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Wisconsin School District Employs New Approach to Address Teacher Shortage

The “In the States” feature by Kaitlyn Brennan is a weekly update to keep members informed on state-level activities impacting the education and educator preparation community.

As I have long been reporting, school districts across America are in the midst of a staffing crisis as students across the country return to classrooms for the start of the school year. Several states and districts have turned to long-term or day-to-day substitutes often with little or no teacher training at all to fill vacancies. This week, the Milwaukee Public School District (MSD) announced that in order to address staffing shortages, the district has turned to hiring upwards of 200 teachers from 17 different counties for the new school year. 

A representative from the district spoke about the need for a different approach on recruitment saying in part, “As the shortage became national, everybody was short on teachers; we started to look where we could bring teachers from.”

Yet, even with the new hires, Milwaukee Public Schools still have 211 open teaching positions. This all comes as a new report from the Wisconsin Policy Forum found that teacher turnover rates surged in 2023. The report notes that the average teacher turnover rate in Wisconsin from 2009-22 was 11.5%, this year that number jumped to 16%. Additionally, findings from the report suggest that 2023 saw the highest number of public school teachers leaving the classroom all together in Wisconsin since 2012.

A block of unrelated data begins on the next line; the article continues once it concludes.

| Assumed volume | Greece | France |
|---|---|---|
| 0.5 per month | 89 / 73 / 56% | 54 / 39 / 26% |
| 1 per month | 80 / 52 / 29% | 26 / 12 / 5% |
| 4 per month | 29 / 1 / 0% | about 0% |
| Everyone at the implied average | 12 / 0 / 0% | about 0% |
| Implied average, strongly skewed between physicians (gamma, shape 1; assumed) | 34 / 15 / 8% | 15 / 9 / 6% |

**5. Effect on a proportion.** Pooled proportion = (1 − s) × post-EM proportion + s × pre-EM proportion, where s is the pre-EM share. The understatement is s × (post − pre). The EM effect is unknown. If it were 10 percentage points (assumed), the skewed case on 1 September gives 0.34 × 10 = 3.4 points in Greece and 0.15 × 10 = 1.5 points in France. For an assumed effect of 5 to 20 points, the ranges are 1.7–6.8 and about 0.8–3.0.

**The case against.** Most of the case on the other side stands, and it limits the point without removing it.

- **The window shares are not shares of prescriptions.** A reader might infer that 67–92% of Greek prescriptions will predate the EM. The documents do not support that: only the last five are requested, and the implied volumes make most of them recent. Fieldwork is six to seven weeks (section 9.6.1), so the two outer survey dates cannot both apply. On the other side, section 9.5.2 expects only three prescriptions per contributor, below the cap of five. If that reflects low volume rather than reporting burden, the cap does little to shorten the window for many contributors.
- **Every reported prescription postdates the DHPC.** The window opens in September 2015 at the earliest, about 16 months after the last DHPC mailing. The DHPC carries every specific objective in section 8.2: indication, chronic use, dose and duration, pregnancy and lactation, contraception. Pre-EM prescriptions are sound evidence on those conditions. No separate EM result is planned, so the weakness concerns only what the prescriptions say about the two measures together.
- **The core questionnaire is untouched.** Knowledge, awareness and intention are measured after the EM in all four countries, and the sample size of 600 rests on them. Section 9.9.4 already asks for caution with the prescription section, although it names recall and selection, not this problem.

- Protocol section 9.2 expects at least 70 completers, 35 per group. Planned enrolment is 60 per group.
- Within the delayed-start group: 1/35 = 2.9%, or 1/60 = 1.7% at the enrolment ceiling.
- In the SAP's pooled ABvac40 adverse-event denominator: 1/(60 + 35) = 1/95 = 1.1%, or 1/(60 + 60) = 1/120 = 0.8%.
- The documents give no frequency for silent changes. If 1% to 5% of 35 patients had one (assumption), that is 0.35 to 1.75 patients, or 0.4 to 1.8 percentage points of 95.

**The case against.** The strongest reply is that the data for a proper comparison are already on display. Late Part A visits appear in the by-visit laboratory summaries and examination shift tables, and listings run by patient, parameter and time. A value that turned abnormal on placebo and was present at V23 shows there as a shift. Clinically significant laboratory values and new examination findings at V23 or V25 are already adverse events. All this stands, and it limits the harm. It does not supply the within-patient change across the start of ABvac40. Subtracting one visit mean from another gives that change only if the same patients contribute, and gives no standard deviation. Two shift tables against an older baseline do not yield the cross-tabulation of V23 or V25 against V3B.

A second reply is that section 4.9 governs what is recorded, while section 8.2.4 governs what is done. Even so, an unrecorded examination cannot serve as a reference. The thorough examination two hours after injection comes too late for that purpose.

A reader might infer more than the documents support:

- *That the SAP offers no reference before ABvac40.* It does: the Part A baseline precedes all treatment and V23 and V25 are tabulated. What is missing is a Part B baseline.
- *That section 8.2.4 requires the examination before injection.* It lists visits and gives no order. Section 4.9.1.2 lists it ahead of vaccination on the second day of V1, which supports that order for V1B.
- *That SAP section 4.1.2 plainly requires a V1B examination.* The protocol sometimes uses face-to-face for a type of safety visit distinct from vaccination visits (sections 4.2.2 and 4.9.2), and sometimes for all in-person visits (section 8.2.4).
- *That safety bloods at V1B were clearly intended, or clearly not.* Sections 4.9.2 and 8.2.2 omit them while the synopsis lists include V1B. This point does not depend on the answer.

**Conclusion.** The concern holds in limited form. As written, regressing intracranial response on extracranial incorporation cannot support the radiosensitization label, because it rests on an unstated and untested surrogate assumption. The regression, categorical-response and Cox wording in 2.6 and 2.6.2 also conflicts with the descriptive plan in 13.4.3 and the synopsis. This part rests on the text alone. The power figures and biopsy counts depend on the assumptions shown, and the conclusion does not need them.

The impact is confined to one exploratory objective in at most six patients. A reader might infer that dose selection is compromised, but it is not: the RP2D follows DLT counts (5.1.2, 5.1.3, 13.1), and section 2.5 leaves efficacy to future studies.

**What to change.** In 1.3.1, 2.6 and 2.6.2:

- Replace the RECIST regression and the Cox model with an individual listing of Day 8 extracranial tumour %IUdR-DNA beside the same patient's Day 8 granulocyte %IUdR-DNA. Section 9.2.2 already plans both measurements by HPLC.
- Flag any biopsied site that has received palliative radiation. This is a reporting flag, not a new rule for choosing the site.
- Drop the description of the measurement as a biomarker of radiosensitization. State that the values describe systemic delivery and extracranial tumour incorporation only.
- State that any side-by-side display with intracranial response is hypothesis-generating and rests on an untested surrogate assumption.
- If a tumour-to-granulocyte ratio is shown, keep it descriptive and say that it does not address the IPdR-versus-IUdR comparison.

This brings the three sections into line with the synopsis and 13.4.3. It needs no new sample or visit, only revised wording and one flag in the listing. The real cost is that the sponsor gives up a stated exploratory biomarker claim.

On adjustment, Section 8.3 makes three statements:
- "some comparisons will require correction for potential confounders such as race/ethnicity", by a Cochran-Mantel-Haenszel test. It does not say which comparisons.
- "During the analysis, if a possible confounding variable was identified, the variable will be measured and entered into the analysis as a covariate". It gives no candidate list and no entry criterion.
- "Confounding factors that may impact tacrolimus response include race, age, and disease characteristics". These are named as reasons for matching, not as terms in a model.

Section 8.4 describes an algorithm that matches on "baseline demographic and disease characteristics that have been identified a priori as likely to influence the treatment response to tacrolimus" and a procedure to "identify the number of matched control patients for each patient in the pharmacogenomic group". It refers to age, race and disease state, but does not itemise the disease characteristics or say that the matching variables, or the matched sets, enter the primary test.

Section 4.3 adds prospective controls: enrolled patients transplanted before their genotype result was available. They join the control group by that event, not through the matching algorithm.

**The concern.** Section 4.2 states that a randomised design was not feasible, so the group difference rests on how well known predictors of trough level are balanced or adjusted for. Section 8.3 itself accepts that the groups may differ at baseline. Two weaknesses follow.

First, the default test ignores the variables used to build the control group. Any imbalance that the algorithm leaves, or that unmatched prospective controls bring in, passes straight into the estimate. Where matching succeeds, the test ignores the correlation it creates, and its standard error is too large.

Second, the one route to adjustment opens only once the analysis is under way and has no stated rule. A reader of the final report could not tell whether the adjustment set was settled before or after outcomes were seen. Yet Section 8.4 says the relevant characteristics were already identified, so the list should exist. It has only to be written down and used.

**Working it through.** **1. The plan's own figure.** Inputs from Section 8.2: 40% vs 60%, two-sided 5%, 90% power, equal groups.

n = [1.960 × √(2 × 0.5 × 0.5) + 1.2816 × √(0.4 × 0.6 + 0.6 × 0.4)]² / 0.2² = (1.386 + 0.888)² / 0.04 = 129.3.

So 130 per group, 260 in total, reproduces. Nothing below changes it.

Mark Sommerhauser, director of communications at Wisconsin Policy Forum spoke on the findings, saying: “What we do know is that elevated levels of turnover, really high levels of turnover, can be something that can have a detrimental effect for students. And there is a lot of research that does suggest that schools that have schools and districts that have elevated levels of turnover have poor outcomes across a range of outcomes for students.”